Perhaps one of the biggest sources of stress to a physician is
liability. Malpractice, Medicare overpayments, employment practices and general
liability all prompt anxiety. Many solo practitioners remain on their own in
part because of fear of becoming responsible for a colleagues liability.
While it is impossible to totally eliminate the risk of liability, there are
two actions you can take to greatly limit the risk. The first and most obvious
option is insurance. In addition to malpractice insurance, it is possible to
obtain insurance to, at a minimum, cover the defense costs associated with
audits and investigations. Employment practices and general liability insurance
is readily available. I encourage physicians to carefully consider obtaining
coverage for all four.
But for physicians who practice with colleagues, there is a second step
you can take to lower your risk. Each physician can agree to indemnify other
physicians if the first physician causes the other physicians to incur
liability. In other words, each physicians says if you lose money because
of my actions, I will make you whole.
Obviously, such an agreement depends on the promising physicians
financial solvency. If the practice faces a liability that exceeds the
responsible physicians ability to pay, the agreement is useless. But for
most routine debts, this is a good mechanism to place risk where it belongs. An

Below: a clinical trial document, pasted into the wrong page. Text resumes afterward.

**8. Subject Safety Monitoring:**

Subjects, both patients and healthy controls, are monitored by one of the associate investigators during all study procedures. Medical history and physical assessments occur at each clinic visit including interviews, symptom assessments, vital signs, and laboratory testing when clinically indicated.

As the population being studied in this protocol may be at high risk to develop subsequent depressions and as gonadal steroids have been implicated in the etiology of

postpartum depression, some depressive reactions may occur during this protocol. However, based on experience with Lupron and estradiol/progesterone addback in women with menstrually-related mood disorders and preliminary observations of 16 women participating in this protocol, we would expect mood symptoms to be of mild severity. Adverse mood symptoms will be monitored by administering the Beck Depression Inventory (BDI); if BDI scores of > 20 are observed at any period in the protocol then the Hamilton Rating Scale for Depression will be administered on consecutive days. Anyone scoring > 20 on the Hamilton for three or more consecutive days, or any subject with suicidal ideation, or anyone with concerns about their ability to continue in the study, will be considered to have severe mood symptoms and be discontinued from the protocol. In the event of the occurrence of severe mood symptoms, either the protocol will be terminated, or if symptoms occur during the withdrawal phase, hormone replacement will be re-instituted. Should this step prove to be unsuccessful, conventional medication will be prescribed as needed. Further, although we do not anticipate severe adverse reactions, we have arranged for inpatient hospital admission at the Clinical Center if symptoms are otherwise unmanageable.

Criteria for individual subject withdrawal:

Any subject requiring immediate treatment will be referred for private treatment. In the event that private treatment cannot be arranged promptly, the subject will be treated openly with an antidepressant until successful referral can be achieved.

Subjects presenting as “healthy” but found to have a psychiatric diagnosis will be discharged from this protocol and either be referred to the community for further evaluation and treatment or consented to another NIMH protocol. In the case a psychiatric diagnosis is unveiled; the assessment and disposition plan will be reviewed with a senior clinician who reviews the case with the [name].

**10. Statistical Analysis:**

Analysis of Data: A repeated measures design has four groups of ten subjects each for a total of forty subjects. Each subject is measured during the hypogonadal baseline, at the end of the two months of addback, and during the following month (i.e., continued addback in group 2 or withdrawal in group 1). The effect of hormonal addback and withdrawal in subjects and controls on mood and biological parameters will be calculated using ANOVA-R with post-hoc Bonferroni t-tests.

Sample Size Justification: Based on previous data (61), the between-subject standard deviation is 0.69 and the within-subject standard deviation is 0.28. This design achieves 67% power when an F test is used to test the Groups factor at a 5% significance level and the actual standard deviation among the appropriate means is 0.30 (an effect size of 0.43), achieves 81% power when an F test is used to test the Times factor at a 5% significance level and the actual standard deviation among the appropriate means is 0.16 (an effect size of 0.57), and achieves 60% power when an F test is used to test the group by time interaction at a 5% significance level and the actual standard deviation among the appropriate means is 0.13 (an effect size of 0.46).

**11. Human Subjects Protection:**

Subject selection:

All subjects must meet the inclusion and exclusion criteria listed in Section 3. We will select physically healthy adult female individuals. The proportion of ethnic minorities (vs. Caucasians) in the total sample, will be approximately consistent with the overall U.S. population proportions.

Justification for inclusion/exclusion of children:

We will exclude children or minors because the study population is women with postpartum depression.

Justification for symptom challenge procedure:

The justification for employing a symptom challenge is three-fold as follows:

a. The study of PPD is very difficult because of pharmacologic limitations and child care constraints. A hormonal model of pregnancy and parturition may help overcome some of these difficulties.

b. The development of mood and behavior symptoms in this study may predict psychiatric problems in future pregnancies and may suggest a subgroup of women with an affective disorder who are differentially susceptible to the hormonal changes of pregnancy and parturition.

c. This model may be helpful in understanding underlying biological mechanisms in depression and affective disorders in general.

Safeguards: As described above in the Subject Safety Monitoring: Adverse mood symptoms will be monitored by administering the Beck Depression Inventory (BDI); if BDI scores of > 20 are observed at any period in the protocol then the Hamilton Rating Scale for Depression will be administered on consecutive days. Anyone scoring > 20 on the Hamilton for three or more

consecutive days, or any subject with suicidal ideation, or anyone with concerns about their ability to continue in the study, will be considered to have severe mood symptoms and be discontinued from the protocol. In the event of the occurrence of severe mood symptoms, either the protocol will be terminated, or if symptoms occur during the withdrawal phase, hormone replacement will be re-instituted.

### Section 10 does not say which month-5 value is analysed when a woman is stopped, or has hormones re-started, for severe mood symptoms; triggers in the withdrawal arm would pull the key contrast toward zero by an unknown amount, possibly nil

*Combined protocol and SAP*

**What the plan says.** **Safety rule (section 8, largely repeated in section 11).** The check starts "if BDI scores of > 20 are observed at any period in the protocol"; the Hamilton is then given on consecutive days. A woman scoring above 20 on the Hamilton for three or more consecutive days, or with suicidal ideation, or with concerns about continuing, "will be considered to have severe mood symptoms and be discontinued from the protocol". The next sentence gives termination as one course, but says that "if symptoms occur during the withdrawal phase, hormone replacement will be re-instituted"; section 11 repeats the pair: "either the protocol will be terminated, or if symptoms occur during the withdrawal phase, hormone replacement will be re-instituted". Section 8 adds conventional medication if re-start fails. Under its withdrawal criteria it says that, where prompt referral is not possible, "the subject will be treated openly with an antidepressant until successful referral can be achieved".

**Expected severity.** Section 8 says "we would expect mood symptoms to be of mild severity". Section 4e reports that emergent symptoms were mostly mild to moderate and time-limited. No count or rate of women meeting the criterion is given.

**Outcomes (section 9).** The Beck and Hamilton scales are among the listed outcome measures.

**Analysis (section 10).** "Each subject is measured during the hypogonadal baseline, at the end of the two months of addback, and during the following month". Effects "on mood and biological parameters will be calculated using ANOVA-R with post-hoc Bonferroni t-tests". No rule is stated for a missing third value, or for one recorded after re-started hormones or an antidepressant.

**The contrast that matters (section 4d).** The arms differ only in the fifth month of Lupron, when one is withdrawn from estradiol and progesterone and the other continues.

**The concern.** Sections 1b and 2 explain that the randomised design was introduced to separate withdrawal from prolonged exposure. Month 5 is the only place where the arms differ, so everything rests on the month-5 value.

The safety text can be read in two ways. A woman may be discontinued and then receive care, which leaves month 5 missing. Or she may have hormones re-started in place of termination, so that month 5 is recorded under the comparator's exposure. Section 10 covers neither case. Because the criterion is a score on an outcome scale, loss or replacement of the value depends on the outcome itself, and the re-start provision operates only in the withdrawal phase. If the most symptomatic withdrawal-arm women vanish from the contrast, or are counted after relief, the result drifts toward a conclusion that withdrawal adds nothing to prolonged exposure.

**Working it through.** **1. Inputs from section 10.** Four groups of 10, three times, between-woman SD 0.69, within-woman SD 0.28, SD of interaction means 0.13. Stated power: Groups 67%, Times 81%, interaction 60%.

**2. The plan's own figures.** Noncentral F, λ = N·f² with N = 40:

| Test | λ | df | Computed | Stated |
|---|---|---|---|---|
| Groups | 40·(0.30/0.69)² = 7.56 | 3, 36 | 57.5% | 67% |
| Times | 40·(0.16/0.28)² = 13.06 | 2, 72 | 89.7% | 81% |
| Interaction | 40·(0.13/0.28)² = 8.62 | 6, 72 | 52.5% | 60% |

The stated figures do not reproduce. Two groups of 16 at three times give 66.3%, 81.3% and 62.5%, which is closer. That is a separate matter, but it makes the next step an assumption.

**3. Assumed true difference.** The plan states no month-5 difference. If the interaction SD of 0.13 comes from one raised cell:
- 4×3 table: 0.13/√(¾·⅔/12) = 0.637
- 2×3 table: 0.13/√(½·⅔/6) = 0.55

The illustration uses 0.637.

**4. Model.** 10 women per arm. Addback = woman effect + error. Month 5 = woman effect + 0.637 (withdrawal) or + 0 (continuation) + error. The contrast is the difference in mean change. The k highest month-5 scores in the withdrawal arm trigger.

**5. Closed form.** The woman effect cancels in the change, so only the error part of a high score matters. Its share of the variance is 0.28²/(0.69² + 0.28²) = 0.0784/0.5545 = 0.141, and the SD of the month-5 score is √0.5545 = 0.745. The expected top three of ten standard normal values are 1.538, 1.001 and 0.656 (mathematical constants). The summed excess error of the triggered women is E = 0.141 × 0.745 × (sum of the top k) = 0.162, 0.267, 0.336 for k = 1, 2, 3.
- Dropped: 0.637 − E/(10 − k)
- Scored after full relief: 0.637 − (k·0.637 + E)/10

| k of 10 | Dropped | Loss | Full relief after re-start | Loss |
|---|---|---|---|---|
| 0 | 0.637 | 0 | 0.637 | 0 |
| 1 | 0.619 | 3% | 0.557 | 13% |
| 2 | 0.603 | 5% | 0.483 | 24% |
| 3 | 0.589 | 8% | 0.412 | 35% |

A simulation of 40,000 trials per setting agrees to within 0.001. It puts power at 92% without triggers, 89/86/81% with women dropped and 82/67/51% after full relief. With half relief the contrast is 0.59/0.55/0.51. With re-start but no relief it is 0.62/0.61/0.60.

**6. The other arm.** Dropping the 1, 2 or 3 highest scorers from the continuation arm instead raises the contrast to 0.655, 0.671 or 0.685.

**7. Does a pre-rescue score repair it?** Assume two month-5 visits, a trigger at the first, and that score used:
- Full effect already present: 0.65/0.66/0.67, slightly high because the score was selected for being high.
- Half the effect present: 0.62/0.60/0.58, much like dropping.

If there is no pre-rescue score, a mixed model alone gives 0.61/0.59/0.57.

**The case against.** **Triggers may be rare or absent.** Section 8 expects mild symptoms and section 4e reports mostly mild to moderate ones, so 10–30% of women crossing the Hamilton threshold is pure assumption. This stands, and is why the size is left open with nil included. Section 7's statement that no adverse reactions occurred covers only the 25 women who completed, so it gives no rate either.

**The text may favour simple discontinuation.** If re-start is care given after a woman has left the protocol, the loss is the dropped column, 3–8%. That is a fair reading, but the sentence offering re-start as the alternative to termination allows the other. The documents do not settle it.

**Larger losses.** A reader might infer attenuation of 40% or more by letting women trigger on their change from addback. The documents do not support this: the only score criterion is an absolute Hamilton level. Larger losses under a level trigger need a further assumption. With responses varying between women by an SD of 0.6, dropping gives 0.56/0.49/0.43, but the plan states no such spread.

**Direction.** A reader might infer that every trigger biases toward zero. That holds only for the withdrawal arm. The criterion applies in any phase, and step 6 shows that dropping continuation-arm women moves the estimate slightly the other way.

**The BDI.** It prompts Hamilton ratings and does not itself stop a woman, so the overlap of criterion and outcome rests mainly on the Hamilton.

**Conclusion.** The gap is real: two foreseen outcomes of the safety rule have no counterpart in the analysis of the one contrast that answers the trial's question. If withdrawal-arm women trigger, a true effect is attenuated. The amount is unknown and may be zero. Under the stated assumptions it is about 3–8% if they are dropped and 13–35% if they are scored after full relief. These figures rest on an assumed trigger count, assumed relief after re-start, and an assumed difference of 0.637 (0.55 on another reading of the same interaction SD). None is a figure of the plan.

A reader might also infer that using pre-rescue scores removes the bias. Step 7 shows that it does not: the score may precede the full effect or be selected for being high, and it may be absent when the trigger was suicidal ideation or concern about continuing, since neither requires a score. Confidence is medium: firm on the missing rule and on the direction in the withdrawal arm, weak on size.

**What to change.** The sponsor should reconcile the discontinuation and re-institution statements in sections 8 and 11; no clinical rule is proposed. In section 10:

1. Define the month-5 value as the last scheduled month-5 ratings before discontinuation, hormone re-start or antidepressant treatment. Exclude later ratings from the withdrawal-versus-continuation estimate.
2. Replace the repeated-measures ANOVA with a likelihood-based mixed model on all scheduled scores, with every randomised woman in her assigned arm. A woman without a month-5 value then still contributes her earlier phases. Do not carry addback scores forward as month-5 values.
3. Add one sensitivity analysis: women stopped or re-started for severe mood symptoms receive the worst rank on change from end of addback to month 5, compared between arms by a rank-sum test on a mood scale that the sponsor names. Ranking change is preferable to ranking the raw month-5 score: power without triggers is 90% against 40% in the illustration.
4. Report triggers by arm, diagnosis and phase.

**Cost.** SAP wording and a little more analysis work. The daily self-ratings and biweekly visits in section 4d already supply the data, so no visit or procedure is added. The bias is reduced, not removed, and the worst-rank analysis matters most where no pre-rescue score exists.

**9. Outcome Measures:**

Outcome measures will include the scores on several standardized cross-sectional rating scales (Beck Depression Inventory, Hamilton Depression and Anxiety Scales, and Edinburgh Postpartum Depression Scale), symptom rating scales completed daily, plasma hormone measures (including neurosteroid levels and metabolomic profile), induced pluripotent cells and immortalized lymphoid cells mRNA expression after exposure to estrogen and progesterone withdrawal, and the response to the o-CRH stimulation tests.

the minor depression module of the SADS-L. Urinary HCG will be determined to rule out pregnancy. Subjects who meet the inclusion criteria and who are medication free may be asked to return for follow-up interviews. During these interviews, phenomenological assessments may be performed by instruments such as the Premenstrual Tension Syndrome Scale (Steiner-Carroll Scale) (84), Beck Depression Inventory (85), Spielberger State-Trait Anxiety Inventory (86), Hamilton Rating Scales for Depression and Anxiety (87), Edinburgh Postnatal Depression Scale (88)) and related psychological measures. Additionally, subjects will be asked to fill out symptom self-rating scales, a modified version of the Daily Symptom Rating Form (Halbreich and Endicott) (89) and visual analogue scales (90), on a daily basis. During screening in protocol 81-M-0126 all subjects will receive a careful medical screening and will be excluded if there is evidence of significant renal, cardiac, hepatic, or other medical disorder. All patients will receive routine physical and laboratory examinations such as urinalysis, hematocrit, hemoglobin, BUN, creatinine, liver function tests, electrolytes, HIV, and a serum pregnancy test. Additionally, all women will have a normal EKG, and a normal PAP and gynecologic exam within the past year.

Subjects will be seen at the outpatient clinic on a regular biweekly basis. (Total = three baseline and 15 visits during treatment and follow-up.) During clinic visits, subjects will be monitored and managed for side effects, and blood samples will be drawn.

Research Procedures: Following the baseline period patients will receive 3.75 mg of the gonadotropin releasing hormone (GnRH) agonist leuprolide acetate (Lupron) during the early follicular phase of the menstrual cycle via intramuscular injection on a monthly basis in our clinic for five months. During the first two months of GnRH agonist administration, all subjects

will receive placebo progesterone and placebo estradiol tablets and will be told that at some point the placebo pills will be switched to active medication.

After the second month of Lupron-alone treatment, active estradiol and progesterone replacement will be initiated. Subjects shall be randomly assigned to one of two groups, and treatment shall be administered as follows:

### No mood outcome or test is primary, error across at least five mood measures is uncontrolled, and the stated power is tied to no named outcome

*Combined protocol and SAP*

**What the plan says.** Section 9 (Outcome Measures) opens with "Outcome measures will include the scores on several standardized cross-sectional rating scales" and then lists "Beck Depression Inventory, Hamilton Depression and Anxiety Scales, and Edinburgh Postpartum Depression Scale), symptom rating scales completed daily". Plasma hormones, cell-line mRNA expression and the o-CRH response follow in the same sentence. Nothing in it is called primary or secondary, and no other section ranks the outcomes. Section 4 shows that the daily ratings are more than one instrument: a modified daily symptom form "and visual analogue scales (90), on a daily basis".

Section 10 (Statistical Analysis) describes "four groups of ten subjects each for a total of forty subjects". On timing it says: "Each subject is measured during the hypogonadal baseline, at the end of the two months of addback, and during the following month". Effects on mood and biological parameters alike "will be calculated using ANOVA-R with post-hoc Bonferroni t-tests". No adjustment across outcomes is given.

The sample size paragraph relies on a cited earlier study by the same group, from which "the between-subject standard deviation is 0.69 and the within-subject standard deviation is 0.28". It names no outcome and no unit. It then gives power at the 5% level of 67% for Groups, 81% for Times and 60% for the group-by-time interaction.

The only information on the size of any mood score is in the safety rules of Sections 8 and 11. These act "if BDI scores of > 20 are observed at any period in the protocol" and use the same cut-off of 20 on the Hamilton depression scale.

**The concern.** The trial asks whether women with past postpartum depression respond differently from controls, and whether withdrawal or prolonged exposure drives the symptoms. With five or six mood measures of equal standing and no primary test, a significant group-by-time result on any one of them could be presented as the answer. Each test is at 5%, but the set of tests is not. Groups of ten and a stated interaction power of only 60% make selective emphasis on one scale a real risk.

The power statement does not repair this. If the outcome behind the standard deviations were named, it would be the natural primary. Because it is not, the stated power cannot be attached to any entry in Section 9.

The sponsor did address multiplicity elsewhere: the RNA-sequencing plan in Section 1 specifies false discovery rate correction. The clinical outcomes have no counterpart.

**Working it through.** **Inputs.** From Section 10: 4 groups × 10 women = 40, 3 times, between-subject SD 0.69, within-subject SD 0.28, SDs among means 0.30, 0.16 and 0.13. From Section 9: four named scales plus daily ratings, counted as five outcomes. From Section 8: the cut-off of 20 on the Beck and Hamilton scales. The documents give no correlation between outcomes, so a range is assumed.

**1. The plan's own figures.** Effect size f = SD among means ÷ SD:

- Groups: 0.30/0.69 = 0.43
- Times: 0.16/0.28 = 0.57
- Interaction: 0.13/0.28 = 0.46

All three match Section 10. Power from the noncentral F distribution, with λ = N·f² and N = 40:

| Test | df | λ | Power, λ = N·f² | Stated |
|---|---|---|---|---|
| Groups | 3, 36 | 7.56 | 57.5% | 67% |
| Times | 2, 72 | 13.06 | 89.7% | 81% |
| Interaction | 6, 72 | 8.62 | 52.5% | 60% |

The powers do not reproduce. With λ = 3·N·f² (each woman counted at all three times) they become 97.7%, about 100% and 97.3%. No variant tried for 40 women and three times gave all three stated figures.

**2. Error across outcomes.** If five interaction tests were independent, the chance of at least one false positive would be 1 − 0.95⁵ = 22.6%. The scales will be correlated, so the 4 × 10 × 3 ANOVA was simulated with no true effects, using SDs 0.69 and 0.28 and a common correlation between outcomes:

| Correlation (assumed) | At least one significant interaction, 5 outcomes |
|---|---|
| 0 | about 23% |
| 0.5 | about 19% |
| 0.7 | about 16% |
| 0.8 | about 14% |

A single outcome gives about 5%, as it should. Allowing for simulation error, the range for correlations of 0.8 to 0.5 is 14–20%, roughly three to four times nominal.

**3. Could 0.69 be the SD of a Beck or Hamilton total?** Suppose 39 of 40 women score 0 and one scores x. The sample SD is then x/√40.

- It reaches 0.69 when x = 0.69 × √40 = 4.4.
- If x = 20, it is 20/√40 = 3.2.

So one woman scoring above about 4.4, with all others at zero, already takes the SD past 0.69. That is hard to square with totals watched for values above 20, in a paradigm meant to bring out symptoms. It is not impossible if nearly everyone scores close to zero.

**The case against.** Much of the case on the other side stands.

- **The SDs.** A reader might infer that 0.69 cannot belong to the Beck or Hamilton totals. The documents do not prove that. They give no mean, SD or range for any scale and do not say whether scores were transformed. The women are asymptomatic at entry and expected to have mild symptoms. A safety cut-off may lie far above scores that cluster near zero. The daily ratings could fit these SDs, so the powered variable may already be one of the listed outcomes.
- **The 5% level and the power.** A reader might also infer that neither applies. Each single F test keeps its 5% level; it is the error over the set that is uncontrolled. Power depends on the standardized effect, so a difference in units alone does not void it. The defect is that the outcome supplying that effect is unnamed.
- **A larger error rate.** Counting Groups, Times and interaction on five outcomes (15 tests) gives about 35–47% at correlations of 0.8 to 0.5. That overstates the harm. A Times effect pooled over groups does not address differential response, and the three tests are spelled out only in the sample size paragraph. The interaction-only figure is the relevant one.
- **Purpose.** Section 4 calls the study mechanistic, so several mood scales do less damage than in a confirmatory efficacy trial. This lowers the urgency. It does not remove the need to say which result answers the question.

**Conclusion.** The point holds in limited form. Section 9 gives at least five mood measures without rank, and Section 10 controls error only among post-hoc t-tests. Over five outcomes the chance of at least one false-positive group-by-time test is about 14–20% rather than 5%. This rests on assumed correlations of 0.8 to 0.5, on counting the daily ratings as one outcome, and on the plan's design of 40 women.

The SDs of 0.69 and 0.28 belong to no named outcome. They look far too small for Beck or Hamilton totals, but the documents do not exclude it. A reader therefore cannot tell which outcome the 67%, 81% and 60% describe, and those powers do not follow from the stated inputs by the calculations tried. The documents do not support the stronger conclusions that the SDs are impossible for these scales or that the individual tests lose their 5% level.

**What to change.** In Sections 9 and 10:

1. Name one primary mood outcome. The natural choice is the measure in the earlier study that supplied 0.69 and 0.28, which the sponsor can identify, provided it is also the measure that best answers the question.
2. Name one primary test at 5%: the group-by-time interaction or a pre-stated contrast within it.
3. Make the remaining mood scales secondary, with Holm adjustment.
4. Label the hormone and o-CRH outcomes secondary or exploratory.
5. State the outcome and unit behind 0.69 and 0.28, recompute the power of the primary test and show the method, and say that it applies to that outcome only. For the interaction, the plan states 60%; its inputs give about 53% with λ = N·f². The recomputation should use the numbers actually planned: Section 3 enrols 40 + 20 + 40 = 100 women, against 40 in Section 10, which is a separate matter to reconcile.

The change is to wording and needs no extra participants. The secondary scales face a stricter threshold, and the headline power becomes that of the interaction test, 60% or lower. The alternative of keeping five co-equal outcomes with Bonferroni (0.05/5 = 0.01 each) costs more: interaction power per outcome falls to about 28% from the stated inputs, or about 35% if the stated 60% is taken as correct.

agreement can be simple. Our firm has drawn up numerous agreements, and the
cost is usually under $2,000.
If you are considering an indemnification agreement, there are a few
cautions you should consider.
First, your corporate bylaws (or state law) may limit your ability to
enter such an agreement. Before drafting the agreement, make sure counsel
considers your corporate documents.
Second, there are some situations where you may wish to spread risk
among the physicians. For example, imagine that the practice has a particular
income distribution method used for all partners, but the IRS audits only one
partner. In such a case, it seems fair for all physicians to bear the cost of
the audit, since any one of them may have been audited.
Because it is nearly impossible to anticipate every type of liability,
I favor agreements that establish basic principles (i.e., physicians agree to
indemnify colleagues for any liability over which they have control,
specifically including poor documentation, relationships with device companies,
etc.) but that leave the final determination of whether indemnification is
trigged to the board.
An indemnification agreement doesnt eliminate all risk of
practicing with other physicians, but it certainly lowers it. And given the
very real benefits associated with a group practice, it is an wonderful tool to
improve upon a well-proven practice model.
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